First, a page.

Nicholas Ostler’s Empires of the Word is the first history of the world’s great tongues, gloriously celebrating the wonder of words that binds communities together. Nicholas Ostler is a British scholar and author. Ostler studied at Balliol College, Oxford, where His book Empires of the Word: A Language History of the World documents the spread of language throughout recorded human history. Yet the history of the world’s great languages has been very little told. Empires of the Word, by the wide-ranging linguist Nicholas Ostler, is the.
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London and New York, Tends toward the academic. From the uncanny resilience of Chinese through twenty centuries of invasions to the engaging self-regard of Greek and to the struggles that gave birth to the wotld of modern Europe, these epic achievements and more are brilliantly explored, as are the fascinating failures of once “universal” languages. Of course in a book of this scope–nothing less than world wide–there is no way to discuss all empirs many languages of mankind.
The Adventures of Greek.
Some shared language is what binds any community together and makes possible both the living of a common history and the telling of it. Open Preview See a Problem? Why did German get left behind?
Nicholas Ostler does not adopt a narrowly linguistic approach – based on the structure of languages and their evolution – but nicholws looks at the history of languages, the reasons for their rise and, as a thw, also their fall. This, together with the fact that almost all the conquistadores had children in the New World, accounts for the prevailingly mestizo population prior to colonial independence—the minority white colonial-born criollos were the ruling class.
The Second Death of Latin. Argi jos plitimo niekas nesustabdys? Oh dear–I had such high hopes–and I really do love the occasional academic treatise.
If you, like me, are interested in linguistics and big-picture world history, this is the book. Kurdish is a Persian l Not a fun book, nor an easy book, and not well edited.
Nicholas OstlerHarper Collins. He proceeds to relate a history of the world as a linguist would see it. Empires of the Word: Romance languages include all of the obvious countries, plus duh! The potential to overrun others is not the benison to a language that one might think, though.
With this book, Ostler provides a strong argument against the label ‘dead language’ so often assigned to Latin. And because I am fascinated with language and linguistics, I’m very glad I persevered and finished the book.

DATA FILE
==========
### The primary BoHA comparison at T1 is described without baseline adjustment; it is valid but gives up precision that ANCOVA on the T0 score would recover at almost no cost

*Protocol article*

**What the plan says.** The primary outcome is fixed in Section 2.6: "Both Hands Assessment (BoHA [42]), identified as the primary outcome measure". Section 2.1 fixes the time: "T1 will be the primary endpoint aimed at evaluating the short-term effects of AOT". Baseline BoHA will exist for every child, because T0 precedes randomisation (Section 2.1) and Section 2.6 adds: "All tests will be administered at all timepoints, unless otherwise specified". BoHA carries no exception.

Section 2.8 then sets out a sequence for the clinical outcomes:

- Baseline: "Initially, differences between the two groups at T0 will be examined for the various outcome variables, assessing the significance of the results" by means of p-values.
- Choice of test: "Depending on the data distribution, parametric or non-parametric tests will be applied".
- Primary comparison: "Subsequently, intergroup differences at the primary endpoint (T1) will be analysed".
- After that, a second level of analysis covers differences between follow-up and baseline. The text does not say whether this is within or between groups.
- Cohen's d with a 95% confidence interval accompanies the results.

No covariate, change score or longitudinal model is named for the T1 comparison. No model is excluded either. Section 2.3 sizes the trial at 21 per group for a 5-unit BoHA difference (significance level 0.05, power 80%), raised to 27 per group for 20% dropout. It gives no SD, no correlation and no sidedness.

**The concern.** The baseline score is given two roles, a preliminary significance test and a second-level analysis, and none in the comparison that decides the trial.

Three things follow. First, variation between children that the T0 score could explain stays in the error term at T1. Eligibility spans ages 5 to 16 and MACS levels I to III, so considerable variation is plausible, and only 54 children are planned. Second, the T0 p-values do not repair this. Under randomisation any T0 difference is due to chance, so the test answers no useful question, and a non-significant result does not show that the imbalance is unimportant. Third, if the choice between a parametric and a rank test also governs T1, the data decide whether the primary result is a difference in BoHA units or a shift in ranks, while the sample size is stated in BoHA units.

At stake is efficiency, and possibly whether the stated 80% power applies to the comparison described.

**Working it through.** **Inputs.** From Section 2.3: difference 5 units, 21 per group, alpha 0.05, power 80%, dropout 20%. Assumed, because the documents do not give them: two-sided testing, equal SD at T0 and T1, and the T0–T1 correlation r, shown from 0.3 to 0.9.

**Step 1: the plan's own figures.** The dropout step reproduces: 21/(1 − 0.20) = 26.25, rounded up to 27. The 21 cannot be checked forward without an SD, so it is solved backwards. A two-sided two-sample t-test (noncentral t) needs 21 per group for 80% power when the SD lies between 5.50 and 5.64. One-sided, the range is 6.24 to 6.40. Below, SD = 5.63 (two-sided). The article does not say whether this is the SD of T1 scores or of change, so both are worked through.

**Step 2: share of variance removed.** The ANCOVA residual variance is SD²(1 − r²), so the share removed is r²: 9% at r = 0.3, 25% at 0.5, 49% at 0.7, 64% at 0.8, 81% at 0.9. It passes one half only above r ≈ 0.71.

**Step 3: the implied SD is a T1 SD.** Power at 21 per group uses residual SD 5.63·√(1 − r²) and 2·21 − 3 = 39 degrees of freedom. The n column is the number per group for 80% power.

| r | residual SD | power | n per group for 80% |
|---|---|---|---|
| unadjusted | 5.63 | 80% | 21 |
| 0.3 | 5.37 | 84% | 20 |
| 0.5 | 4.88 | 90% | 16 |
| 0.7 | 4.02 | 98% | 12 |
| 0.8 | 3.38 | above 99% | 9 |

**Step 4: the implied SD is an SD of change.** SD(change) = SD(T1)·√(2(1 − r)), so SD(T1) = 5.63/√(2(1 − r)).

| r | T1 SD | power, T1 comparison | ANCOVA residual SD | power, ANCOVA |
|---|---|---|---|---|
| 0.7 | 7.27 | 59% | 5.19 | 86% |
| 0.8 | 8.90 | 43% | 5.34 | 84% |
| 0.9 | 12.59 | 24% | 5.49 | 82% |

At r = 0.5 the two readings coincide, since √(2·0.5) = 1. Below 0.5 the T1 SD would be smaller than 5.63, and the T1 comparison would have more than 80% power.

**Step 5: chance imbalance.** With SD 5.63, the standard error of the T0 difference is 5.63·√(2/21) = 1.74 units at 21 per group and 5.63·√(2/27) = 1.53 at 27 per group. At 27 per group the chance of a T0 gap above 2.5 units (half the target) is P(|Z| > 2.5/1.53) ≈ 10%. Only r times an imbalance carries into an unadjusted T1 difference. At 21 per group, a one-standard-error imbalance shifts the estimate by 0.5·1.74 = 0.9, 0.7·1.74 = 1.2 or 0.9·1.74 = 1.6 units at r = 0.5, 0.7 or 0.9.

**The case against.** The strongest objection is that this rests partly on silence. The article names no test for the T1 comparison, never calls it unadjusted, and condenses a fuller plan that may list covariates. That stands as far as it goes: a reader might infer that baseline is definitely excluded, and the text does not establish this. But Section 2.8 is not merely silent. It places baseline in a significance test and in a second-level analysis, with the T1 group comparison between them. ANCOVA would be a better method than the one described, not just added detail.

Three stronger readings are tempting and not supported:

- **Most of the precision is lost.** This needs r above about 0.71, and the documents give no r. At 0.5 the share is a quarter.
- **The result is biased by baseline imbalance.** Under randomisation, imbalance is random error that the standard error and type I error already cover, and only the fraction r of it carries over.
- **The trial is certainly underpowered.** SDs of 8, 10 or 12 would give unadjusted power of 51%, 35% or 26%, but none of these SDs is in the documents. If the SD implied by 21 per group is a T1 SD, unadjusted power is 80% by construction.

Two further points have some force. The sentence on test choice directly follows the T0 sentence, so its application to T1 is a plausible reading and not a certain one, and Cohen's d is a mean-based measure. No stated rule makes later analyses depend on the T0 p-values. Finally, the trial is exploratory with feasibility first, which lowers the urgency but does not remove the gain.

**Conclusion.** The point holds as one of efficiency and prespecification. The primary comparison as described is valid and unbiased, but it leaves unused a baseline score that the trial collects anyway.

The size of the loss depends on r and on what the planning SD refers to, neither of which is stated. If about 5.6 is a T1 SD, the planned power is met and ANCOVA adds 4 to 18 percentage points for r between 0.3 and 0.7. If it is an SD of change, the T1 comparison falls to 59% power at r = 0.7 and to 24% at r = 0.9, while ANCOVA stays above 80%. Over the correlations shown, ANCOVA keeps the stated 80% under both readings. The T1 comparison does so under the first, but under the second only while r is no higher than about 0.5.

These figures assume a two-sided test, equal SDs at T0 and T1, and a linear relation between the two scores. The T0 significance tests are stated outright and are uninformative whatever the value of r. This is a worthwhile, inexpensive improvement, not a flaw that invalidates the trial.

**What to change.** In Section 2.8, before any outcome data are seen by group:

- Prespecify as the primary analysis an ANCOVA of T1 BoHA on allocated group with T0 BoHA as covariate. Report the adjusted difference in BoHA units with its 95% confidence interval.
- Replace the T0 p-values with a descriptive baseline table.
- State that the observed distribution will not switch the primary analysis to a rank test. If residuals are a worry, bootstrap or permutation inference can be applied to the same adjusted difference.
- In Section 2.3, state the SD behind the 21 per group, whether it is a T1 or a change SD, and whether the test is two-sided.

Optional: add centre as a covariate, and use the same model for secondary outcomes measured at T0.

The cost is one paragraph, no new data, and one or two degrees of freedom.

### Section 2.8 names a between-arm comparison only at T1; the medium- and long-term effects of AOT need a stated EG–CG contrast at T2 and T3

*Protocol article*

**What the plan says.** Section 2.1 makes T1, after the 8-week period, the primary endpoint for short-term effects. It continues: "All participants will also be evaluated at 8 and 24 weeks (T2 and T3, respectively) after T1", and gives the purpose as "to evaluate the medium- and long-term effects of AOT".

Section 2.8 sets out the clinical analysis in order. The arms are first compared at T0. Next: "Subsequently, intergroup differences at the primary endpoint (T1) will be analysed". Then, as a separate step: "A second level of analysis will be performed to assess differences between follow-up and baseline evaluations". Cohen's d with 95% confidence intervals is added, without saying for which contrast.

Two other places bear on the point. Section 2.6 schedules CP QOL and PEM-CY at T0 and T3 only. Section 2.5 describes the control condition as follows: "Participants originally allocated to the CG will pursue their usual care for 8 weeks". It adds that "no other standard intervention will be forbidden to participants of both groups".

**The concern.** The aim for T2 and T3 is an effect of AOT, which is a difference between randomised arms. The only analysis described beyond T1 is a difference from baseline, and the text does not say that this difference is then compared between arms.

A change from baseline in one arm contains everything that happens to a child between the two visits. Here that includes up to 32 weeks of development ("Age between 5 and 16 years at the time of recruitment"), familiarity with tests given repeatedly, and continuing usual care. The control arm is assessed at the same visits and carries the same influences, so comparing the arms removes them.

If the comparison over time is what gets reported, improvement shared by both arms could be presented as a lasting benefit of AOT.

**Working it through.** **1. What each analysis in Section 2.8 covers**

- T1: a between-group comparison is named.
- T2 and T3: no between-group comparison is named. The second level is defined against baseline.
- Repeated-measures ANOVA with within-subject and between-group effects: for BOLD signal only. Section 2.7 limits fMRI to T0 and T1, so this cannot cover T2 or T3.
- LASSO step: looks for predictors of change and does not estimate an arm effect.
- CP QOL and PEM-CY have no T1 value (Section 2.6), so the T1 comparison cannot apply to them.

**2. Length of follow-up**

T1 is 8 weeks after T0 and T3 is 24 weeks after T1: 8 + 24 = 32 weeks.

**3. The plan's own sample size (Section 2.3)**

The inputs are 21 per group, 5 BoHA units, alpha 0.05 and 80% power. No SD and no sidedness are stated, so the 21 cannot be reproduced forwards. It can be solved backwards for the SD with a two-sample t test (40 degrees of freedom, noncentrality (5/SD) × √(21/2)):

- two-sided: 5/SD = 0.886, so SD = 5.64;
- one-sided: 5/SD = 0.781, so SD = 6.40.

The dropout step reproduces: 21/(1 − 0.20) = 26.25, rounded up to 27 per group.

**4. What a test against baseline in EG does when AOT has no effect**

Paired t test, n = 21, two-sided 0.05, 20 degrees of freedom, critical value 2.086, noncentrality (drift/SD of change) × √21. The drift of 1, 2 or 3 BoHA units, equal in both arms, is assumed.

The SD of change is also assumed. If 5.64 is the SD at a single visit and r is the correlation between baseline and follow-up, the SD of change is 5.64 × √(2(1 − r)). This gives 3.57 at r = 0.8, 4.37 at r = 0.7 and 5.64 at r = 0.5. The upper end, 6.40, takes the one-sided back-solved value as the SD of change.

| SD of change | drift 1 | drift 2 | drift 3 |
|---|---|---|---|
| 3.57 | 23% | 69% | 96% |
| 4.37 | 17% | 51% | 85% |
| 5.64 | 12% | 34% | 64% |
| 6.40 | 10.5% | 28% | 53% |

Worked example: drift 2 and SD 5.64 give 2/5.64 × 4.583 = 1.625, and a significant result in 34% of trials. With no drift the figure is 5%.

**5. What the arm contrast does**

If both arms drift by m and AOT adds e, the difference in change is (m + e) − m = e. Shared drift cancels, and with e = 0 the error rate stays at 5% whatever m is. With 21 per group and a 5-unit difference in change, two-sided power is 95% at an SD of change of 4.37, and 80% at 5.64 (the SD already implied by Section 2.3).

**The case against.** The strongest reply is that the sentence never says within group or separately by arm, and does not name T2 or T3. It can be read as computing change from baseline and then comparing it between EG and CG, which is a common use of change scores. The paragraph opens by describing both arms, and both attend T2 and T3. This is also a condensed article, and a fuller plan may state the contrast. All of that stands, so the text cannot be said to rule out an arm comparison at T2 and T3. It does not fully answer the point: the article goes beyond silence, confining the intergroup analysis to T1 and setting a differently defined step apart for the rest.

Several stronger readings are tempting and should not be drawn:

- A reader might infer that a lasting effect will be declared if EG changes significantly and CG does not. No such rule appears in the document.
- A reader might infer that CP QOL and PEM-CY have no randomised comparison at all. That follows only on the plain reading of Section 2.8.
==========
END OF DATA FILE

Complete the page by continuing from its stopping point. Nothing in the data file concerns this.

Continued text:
However, the title, ‘Ad Infinitum,’ refers not to this, but to his thesis that the Latin-speaking world was unconscious of its own limits, looking always back to its centre, rather than outwards. As this book splendidly and authoritatively reveals, the language history of the world shows eloquently the real character of peoples; and, for all the recent tehnical mastery of English, nothing guarantees our language’s long-term preeminence.
A final section looks at factors which may affect the relative importance of different languages in coming decades. The spread of language was generally an integral part of the imperial, “civilising” mission. They were similar in that barbarian was essentially used to describe those not of the civilized center; different in that the Greek version didn’t waste much time categorizing barbarian qualities, whereas the Chinese had a more nuanced typography of barbaric attributes.
But with the present rise of China – and indeed India – it would not be difficult to imagine Mandarin and Hindi becoming far more widely spoken by What are the most dominant languages today?
Empires of the Word: A Language History of the World by Nicholas Ostler
His book Empires of the Word: But a stunning achievement nonetheless. Carpe diem, gentle readers, carpe diem! There are obviously many fascinating languages that don’t appear or get short shrift. And it’s associated with technical progress and popular culture around the world, based on a perception of wealth.
EMPIRES OF THE WORD by Nicholas Ostler | Kirkus Reviews
Maybe linguistic diversity is desirable in the way genetic diversity is, but maybe after languages multiplied as humans populated every corner of the earth the opposite trend is taking place with globalization? Jul 29, Wanda rated it liked it Shelves: And, I was carried away by his thesis that the rate of language adoption is strongly influenced by the degree of similarity in structure between the learner’s language and the new language, but on reflection afterward the evidence for it is pretty slim.
The Germanic languages don’t have a good success rate. At the top of the league table is Mandarin Chinese, which has 1, million speakers, more than twice as many as the next highest, English, with million.
He lives in Bath, England. The chapter closes with an analysis of Spanish colonization of the Philippines and of how Spanish was replaced just when it was beginning to take root after the Spanish-American War The very fact of being able to write enables a culture to take on a sense of itself across time and space.